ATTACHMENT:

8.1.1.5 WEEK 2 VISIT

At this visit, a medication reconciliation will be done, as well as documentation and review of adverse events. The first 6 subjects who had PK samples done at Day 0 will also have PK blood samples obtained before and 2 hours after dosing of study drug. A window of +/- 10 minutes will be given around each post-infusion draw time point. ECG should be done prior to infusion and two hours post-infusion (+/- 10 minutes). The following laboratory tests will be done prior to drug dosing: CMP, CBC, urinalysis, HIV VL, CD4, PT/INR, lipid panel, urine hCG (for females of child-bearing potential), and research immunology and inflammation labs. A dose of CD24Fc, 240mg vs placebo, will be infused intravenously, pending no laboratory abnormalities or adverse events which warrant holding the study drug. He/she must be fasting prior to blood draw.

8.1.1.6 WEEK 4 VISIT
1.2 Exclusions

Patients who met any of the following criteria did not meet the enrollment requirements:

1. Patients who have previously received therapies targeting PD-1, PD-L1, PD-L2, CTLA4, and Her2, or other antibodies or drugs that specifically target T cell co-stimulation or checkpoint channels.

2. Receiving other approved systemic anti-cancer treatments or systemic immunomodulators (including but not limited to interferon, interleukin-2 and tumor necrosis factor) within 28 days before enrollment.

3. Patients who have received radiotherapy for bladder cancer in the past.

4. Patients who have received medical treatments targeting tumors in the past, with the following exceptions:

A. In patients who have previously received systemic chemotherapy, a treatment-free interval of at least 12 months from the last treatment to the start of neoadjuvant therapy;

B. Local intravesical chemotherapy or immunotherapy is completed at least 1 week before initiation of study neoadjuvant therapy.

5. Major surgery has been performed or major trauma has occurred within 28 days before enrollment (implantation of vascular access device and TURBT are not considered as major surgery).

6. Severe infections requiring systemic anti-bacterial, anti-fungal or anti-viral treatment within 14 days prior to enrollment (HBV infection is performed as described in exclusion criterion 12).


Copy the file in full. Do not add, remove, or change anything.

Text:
8.1.1.5 WEEK 2 VISIT

At this visit, a medication reconciliation will be done, as well as documentation and review of adverse events. The first 6 subjects who had PK samples done at Day 0 will also have PK blood samples obtained before and 2 hours after dosing of study drug. A window of +/- 10 minutes will be given around each post-infusion draw time point. ECG should be done prior to infusion and two hours post-infusion (+/- 10 minutes). The following laboratory tests will be done prior to drug dosing: CMP, CBC, urinalysis, HIV VL, CD4, PT/INR, lipid panel, urine hCG (for females of child-bearing potential), and research immunology and inflammation labs. A dose of CD24Fc, 240mg vs placebo, will be infused intravenously, pending no laboratory abnormalities or adverse events which warrant holding the study drug. He/she must be fasting prior to blood draw.

8.1.1.6 WEEK 4 VISIT
1.2 Exclusions

Patients who met any of the following criteria did not meet the enrollment requirements:

1. Patients who have previously received therapies targeting PD-1, PD-L1, PD-L2, CTLA4, and Her2, or other antibodies or drugs that specifically target T cell co-stimulation or checkpoint channels.

2. Receiving other approved systemic anti-cancer treatments or systemic immunomodulators (including but not limited to interferon, interleukin-2 and tumor necrosis factor) within 28 days before enrollment.

3. Patients who have received radiotherapy for bladder cancer in the past.

4. Patients who have received medical treatments targeting tumors in the past, with the following exceptions:

A. In patients who have previously received systemic chemotherapy, a treatment-free interval of at least 12 months from the last treatment to the start of neoadjuvant therapy;

B. Local intravesical chemotherapy or immunotherapy is completed at least 1 week before initiation of study neoadjuvant therapy.

5. Major surgery has been performed or major trauma has occurred within 28 days before enrollment (implantation of vascular access device and TURBT are not considered as major surgery).

6. Severe infections requiring systemic anti-bacterial, anti-fungal or anti-viral treatment within 14 days prior to enrollment (HBV infection is performed as described in exclusion criterion 12).